Comic reviews. Not everything I my pull list, but nonetheless:
Batman Incorporated #3
Grant Morrison and Chris Burnham continue the closing arc of Morrison’s Batman opus wonderfully after — in my opinion — an unnecessary delay related to the Dark Knight Rises shooting in Aurora, CO. The culprit here is an opening scene in which a teacher pulls out a gun on her students to teach them violent revolt and revolutionist uprising. What’s really going on is she has been “replaced” by a Leviathan doppelganger. Following that we see exactly how the organization works, at least when it comes to infiltrating every aspect of Gotham society. It’s a great way to start the issue. Bruce brings back his criminal doppelganger (that must be one of themes of this issue) to get any inside information he can on the organization, which the petty criminals are afraid to talk about. Then there’s Damien being Damien. Since his introduction back in, oh… somewhere around 2005, Morrison is still the best guy to write. It makes sense, he conceived the character. And when he unveils the “web” of Bruce and co’s “lives for the past two years” you’ll be as amazed as Dick is to realize the entire time Leviathan has been in the middle of it all. And the imagery of how this book ends is pretty disturbing. Once again, we’re counting on Damien to be there. Not the best issue of the series, but a solid entry.
Scalped #60 (Final Issue)
Dang… and just like that, one of my favorite comic book series of all time comes to an end. This final issue is lighter on plot and heavier on thematic content and arc of each of the remaining characters. I’m totally fine with that, though I know some people might have a problem with it. In fact I would argue that throughout the book’s lifespan the over-arching themes were the driving force, with plot-points a simple means to an end. It should have been plainly obvious that someone was going to get scalped at the end of this thing, that happens almost immediately. In fact, the whole Catcher/Red Crow/Dash climax ends within the first 6 pages or so. Then we’re treated to some very human, and motherly, moments from Carol… along with seeing how the Prairie Rose Reservation will continue to revert back to its ways, no matter who is in charge of Her. The Rez is a character in and of itself. And in the end we realize the differences and similarities between Red Crow and Dash. Two sides to the same coin, really. The Sopranos comparisons will undoubtedly continue with the possibly controversial ending, though I do not see it that way. I see it as the only thing that can happen for Dash. Fitting ending. Beautiful artwork. Great series. A modern crime masterpiece.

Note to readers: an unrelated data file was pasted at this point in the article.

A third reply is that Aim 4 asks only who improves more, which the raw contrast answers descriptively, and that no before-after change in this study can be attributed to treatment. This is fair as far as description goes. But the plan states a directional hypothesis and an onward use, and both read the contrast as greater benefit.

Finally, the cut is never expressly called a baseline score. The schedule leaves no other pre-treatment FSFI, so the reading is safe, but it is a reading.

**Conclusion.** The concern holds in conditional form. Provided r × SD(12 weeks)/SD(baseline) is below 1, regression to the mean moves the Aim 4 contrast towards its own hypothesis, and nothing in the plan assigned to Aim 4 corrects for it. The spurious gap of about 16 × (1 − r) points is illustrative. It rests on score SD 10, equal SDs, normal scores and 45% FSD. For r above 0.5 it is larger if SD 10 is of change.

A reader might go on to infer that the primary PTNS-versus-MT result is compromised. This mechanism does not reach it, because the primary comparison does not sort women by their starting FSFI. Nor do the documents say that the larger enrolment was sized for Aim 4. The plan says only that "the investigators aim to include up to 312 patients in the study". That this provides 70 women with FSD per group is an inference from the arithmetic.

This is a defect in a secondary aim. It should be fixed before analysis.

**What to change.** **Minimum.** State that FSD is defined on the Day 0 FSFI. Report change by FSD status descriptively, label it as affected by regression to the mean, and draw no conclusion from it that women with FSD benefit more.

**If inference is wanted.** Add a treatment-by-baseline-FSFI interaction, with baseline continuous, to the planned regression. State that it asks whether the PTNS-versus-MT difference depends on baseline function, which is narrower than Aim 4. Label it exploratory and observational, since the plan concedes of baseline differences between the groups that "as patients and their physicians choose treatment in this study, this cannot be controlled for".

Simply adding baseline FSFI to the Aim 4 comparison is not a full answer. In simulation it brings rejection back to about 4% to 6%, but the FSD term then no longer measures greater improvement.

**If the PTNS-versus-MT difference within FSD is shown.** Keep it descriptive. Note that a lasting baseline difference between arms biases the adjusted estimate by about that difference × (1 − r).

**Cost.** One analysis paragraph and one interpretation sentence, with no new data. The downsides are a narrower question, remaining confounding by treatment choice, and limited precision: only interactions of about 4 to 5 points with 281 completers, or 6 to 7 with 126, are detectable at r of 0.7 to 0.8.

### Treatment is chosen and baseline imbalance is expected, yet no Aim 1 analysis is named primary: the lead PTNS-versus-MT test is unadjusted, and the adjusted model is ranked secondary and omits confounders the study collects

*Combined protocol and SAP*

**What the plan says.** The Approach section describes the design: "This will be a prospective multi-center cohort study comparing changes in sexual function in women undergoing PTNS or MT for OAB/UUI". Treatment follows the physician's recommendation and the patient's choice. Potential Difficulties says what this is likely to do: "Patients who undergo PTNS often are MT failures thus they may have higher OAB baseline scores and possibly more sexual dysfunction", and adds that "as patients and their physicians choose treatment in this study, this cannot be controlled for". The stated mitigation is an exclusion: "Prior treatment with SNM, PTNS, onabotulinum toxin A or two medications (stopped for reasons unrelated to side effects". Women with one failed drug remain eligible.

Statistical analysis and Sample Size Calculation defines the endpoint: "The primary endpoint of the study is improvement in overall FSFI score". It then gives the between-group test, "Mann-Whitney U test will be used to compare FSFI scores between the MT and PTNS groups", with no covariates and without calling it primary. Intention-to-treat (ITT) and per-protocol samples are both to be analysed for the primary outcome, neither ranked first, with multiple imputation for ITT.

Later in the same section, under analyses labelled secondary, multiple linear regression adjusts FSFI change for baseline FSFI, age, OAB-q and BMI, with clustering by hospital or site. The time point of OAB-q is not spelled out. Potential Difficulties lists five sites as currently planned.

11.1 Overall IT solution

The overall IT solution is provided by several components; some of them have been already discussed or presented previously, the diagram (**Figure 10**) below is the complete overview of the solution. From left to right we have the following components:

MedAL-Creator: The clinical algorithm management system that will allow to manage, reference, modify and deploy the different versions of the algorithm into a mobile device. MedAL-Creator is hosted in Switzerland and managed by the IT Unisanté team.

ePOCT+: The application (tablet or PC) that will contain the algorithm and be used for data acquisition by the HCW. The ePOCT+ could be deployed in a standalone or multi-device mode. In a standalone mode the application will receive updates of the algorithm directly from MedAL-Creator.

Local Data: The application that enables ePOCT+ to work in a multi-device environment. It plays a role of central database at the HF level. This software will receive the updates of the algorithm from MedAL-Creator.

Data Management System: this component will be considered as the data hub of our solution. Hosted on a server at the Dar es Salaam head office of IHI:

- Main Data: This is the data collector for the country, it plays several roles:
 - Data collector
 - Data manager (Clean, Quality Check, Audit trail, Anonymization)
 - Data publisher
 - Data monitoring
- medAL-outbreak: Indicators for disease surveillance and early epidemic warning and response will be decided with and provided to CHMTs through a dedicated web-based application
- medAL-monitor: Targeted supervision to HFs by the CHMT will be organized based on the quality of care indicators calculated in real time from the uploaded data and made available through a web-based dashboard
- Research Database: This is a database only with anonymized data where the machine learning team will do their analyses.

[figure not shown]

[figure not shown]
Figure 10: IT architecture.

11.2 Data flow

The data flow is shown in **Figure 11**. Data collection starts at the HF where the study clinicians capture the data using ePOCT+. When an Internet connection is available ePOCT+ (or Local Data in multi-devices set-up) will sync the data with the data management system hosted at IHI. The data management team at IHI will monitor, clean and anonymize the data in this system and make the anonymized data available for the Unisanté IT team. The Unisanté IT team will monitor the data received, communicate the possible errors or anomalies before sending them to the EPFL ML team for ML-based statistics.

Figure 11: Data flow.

The Massive #3
The Massive also ends wonderfully this week. Not the series, the series’ first arc: “Landfall”. Within we are treated to more insight on how the world has dissolved into chaos — both naturally and sociopolitically — and the inner workings of the still mysterious “Ninth Wave”, the non-profit our characters work for. We finally get some background on Mag (and a lot more if you view his biographical timeline provided by Brian Wood at the end of the issue), and the debate ensues between one character’s dedication to “non-violent resistance” and Mag’s “new world/new rules” argument. It’s an interesting debate, and one that should be the part of any post-Crash, post-apocalyptic fiction. Shit, one we may be having by the end of my lifetime for all I know. The artwork on this title continues to be some of the best on the stands. Top 3 for me, even amongst beautiful stuff I don’t read. This is a bummer, because I’m pretty sure Kristian Donaldson is done (for now) after this issue. With a lot of help from colorist Dave Stewart (also, one of the best colorists working today) the changes of tone from Crash explanations, to present day, to character flashbacks is enough for an award of some kind. We also get an introduction to a new character at the end, and Ninth Wave’s “home”, if they have one beyond their ships “The Kapital” and “The Massive”. Excited to see where this series goes.
I have a feeling not nearly enough people are reading this for how interestingly it’s playing with real-life military history and global conflict. Yes, this is the white Nick Fury. And yes, he’s an angry old bastard. But Garth Ennis wouldn’t have it any other way. Through the series an aging Fury has been recounting his career in a dirty hotel room, wearing a robe and drinking scotch. This issue is no exception as he delves into how badly the US fucked up during the Bay of Pigs. Fury and his right-hand man, sniper trained Hatherly, and a radio man, are dropped into Cuba the night before the uprising, to assassinate Castro. Meanwhile, a bumbling, egotistical, downright ignorant Senator named McCuskey explains to the leaders of the revolutionists why they’re not getting much help. Even though they’d been previously backed. It’s kind of a chilling scene, how cold the congressman is. Fury and company finally get through to Havana when they actually get a shot at Castro, but it goes awry (obviously, unless this book is going the revisionist route), and the building literally comes crashing down. By the end we realize that Fury and his mates are in some deep, deep shit. This is probably the best book no one is reading at Marvel.